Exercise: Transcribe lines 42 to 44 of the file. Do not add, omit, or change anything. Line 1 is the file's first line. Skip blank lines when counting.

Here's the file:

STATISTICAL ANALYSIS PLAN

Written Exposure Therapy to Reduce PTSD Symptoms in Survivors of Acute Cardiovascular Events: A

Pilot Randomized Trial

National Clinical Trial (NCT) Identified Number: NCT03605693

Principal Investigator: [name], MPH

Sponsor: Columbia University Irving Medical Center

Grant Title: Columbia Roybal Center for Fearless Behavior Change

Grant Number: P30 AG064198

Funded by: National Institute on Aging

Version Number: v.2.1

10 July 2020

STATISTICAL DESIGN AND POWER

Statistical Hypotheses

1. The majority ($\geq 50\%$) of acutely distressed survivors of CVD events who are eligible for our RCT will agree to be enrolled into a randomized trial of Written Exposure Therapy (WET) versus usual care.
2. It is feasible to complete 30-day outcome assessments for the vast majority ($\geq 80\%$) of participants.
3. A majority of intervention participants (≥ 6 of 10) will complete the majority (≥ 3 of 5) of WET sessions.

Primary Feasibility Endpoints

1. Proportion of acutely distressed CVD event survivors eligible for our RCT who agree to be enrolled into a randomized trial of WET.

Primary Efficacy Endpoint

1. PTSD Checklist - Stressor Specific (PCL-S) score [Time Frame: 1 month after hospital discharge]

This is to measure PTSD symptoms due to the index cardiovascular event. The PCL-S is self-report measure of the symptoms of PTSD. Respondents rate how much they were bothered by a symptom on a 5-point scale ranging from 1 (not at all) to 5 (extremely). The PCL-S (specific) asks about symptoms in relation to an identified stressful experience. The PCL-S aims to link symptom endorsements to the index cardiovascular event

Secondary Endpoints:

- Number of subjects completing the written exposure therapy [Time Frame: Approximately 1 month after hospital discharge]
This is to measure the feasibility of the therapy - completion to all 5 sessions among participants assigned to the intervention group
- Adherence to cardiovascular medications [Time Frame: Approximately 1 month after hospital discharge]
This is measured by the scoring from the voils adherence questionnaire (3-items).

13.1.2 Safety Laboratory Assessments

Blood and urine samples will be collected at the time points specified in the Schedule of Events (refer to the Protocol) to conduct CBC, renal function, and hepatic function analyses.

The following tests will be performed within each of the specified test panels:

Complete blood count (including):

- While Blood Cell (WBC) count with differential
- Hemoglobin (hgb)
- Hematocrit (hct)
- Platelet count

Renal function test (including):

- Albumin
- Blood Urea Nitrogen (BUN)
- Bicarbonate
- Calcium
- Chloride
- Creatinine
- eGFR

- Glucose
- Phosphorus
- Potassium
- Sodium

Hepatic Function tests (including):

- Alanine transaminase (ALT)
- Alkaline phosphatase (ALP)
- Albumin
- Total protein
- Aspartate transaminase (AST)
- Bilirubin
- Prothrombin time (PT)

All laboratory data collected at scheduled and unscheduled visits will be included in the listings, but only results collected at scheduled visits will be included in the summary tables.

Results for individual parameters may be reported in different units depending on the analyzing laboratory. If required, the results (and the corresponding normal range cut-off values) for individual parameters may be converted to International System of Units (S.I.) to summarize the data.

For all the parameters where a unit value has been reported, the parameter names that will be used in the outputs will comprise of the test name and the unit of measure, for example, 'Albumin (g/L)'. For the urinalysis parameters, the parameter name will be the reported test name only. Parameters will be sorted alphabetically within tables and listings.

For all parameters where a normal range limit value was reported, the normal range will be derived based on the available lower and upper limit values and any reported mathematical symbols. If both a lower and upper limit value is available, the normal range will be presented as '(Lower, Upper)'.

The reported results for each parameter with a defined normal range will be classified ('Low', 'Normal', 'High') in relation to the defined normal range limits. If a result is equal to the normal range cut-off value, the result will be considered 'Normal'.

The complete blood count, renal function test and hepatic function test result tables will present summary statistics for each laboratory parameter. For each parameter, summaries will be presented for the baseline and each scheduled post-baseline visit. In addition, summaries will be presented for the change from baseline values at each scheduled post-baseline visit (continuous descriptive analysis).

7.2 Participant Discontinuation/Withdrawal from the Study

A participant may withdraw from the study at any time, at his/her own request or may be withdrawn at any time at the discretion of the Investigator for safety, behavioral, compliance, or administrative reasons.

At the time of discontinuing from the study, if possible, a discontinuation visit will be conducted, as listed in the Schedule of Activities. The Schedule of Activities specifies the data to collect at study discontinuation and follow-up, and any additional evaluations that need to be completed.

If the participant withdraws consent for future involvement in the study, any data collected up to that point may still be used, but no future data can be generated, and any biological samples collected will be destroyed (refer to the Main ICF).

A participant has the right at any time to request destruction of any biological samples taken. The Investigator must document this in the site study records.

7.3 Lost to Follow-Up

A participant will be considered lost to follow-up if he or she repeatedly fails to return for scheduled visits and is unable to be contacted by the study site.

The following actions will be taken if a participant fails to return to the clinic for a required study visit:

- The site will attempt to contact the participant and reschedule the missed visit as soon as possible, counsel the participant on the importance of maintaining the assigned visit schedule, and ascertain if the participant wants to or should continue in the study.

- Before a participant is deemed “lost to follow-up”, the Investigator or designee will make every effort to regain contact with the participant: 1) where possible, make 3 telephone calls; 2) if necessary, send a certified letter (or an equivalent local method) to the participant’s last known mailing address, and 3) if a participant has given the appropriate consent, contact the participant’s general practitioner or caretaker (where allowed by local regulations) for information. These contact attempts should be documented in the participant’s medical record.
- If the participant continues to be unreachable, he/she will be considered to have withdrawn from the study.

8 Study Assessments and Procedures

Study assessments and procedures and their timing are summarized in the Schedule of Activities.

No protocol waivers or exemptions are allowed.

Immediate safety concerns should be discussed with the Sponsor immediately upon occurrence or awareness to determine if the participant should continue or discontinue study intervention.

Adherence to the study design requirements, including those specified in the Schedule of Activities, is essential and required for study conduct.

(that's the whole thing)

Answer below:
- eGFR

- Glucose
- Phosphorus